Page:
REIT investing is a great way to invest in real estate without actually owning the properties. REITs invest in properties, collect rent, and then pass the profit on to shareholders. REITs have special tax treatment and can be profitable for both investors and taxpayers. They may also receive special tax breaks, such as a 20% pass-through deduction on dividends.
REITs raise money from shareholders to expand their business. How much a REIT pays for this money is a key factor in determining its long-term investment potential. There are three major sources of capital for REITs, namely undistributed cash flow (DCF), equity, and debt. Total interest expense (TI) is the cost of debt capital for a REIT.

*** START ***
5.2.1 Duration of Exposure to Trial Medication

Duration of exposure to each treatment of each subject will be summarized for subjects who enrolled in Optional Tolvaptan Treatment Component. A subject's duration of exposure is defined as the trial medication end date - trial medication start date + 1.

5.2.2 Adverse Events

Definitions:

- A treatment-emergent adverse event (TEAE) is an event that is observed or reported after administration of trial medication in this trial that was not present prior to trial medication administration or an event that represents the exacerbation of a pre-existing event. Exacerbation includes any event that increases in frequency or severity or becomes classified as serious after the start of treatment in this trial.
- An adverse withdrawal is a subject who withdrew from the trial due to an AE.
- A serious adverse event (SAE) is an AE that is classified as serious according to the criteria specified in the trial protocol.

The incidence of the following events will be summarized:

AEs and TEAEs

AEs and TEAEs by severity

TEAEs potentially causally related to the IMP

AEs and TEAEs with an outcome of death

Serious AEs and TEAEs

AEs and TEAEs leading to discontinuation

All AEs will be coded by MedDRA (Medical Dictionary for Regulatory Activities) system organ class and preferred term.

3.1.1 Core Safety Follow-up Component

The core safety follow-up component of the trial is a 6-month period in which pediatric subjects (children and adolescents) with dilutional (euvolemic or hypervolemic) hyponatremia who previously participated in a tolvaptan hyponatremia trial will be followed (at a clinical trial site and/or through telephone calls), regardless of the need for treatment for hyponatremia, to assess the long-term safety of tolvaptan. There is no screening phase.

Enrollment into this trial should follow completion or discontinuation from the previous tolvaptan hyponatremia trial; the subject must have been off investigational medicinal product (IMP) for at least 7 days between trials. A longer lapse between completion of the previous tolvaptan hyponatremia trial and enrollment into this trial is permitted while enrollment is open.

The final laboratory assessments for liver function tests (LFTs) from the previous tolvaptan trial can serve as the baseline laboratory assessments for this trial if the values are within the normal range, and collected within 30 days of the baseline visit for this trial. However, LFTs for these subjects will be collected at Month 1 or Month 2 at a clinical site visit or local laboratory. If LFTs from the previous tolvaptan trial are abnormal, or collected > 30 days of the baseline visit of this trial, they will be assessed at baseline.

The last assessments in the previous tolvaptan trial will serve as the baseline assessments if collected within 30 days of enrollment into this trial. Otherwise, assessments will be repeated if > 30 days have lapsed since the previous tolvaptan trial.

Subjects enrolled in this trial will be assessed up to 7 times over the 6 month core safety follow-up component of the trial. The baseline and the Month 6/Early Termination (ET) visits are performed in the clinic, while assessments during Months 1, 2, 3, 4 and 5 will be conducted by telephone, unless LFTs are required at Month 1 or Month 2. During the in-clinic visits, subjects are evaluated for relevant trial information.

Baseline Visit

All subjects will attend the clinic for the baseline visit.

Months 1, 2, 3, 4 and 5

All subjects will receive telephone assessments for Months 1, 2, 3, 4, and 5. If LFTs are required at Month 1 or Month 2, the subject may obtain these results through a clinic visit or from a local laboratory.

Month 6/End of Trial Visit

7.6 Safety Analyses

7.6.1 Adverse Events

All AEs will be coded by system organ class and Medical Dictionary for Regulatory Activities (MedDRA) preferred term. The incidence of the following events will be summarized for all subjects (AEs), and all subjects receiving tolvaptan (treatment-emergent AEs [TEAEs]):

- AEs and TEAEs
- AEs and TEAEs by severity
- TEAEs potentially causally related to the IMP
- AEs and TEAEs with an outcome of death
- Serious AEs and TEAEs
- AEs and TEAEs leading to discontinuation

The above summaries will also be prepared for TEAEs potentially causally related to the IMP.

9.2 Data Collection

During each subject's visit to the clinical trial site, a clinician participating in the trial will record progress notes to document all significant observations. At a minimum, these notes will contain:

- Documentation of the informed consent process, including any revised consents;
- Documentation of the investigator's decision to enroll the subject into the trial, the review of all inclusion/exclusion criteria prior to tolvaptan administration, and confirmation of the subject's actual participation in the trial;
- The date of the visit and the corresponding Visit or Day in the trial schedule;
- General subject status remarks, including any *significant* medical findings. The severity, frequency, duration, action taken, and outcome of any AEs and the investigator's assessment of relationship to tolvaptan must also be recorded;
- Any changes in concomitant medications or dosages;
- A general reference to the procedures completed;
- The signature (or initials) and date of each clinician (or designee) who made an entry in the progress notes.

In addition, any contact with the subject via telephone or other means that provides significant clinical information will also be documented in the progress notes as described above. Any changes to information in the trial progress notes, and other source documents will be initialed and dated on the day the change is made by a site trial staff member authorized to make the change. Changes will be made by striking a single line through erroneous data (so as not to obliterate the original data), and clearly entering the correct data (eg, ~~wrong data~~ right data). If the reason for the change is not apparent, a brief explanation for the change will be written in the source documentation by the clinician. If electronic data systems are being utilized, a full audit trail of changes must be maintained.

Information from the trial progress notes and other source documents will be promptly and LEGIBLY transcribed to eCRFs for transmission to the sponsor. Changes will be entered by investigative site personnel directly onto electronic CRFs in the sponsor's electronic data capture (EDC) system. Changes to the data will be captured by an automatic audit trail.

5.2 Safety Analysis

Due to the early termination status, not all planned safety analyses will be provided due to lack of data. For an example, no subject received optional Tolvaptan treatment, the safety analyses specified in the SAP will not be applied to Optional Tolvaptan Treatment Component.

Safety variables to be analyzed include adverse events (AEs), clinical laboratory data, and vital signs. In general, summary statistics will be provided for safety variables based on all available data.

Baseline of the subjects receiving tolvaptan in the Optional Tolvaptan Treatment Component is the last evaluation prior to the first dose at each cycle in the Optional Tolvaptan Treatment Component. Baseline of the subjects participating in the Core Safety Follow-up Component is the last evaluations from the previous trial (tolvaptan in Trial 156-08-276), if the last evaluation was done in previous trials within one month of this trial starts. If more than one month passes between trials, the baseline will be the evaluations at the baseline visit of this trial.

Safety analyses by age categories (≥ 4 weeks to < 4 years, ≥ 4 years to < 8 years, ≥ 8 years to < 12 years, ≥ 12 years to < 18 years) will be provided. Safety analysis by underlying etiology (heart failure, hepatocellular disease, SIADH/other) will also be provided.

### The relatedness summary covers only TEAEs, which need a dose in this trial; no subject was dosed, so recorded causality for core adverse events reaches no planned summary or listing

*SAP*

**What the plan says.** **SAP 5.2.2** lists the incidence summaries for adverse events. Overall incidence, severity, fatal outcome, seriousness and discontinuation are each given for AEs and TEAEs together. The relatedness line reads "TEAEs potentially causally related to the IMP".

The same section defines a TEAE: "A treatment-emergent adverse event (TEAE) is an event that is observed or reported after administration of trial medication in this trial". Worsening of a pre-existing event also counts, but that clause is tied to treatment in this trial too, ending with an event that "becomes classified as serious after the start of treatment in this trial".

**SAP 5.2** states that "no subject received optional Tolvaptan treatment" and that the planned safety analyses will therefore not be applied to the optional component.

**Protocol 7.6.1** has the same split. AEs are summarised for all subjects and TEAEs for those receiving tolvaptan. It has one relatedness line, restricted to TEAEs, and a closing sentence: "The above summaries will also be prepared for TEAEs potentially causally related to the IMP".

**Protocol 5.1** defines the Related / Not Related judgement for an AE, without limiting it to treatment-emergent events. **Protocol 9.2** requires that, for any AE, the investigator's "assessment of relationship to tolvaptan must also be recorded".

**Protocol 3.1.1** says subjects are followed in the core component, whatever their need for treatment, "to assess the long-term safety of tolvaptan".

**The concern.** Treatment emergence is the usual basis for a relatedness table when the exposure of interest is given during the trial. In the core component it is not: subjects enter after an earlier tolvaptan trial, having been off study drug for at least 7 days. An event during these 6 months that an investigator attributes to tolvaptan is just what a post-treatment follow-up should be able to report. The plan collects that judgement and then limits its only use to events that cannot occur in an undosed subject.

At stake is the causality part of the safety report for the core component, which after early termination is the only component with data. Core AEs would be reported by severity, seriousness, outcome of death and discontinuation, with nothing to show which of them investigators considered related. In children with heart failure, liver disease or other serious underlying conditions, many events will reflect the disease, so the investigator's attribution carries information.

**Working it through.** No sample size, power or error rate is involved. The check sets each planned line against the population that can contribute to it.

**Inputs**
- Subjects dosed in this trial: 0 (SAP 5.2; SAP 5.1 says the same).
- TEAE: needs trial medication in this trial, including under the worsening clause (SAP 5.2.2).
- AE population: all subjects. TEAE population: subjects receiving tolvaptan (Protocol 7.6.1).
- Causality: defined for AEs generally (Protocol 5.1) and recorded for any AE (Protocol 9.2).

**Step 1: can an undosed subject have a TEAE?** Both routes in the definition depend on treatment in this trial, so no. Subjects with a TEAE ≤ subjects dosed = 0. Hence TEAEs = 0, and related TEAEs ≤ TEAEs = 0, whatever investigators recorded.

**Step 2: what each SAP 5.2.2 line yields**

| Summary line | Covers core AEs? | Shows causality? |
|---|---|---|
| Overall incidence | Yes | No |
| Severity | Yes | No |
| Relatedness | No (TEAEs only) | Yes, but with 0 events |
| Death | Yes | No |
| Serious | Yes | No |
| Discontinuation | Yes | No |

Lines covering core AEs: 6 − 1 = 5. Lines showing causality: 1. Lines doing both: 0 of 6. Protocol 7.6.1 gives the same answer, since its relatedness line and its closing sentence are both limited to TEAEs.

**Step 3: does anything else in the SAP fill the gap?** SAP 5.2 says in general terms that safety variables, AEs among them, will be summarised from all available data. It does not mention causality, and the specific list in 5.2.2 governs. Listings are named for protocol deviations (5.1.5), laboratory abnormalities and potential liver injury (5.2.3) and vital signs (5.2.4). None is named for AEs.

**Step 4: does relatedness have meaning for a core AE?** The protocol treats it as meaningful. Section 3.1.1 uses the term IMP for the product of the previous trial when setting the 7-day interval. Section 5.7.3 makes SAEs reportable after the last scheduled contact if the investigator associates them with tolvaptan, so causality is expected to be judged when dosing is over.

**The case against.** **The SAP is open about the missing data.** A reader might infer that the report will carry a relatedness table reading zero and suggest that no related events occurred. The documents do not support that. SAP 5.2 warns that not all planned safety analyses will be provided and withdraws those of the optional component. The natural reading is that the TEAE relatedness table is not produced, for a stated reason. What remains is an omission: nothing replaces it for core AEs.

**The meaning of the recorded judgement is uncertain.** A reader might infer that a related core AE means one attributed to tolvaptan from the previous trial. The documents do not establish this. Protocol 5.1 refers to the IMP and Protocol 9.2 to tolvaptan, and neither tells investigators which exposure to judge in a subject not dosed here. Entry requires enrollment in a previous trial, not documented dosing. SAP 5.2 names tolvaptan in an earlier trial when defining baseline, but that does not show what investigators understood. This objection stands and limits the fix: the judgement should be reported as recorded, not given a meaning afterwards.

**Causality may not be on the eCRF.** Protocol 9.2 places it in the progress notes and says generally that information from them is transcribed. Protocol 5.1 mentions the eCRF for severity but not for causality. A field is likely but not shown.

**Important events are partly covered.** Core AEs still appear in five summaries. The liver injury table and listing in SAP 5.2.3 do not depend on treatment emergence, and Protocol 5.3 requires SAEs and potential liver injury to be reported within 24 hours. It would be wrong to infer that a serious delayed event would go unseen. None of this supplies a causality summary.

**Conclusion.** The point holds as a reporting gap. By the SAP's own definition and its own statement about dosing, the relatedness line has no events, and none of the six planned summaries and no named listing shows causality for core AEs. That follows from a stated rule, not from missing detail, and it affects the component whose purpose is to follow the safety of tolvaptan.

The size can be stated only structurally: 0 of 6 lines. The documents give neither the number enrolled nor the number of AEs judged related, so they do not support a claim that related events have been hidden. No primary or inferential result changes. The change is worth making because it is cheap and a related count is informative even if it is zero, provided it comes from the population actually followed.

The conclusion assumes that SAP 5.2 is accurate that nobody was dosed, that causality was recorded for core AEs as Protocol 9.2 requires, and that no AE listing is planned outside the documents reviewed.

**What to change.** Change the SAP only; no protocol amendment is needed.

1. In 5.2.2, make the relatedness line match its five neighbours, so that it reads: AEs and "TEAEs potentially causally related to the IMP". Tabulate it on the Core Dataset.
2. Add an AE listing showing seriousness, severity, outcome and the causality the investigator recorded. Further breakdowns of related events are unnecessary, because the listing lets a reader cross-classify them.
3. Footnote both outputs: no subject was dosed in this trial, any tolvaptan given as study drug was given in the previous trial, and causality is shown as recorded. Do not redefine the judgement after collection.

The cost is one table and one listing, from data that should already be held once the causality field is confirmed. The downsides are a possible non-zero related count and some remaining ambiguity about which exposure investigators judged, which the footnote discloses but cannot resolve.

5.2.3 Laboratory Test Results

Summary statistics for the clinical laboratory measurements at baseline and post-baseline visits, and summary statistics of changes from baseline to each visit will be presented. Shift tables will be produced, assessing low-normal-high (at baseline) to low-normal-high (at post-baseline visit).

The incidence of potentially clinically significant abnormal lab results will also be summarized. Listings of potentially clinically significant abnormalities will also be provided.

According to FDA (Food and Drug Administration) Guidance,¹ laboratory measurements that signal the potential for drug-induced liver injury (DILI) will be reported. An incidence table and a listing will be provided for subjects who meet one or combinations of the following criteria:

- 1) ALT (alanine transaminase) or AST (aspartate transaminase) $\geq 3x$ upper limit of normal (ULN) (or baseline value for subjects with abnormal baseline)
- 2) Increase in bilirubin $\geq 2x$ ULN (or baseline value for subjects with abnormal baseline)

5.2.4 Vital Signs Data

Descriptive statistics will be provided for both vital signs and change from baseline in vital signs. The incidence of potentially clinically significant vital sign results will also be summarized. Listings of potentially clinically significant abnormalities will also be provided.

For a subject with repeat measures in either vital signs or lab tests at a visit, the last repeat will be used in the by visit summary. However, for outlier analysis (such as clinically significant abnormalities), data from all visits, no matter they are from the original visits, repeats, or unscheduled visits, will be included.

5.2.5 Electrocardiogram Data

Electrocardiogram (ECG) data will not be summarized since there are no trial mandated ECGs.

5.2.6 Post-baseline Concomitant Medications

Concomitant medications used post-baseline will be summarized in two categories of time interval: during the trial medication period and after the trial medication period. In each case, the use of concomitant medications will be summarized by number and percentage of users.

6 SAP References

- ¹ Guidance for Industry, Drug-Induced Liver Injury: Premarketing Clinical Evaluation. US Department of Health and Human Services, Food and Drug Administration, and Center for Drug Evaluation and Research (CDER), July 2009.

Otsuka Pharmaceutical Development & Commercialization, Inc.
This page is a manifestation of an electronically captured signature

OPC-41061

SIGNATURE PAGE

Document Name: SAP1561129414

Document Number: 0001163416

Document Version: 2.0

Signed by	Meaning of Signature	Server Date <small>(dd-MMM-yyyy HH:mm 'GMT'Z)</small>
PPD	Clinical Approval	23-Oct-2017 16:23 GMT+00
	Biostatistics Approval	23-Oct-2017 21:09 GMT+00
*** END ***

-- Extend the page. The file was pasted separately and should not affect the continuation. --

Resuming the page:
Historically, REITs have outperformed the S&P 500 when Treasury yields rose. This positive relationship between rising rates and rising REIT returns indicates that fundamentals of real estate are improving. But REITs have experienced inflation during the current economic recovery, with annual inflation measured by the Consumer Price Index reaching 8.5% in March 2022. The investment risk associated with mortgage REITs is higher than that of equity REITs. Consequently, increased interest rates could depress book value of mortgage REITs, driving down the stock price.
Despite the risks associated with real estate investing, REITs provide a steady stream of dividends. These earnings are taxed like regular income and REITs must return 90% of taxable income to their shareholders. However, the downside to investing in REITs is that they are unlikely to produce much capital appreciation over the long term. However, REITs are a great option for real estate investors who want to avoid the hassle of buying and selling physical properties.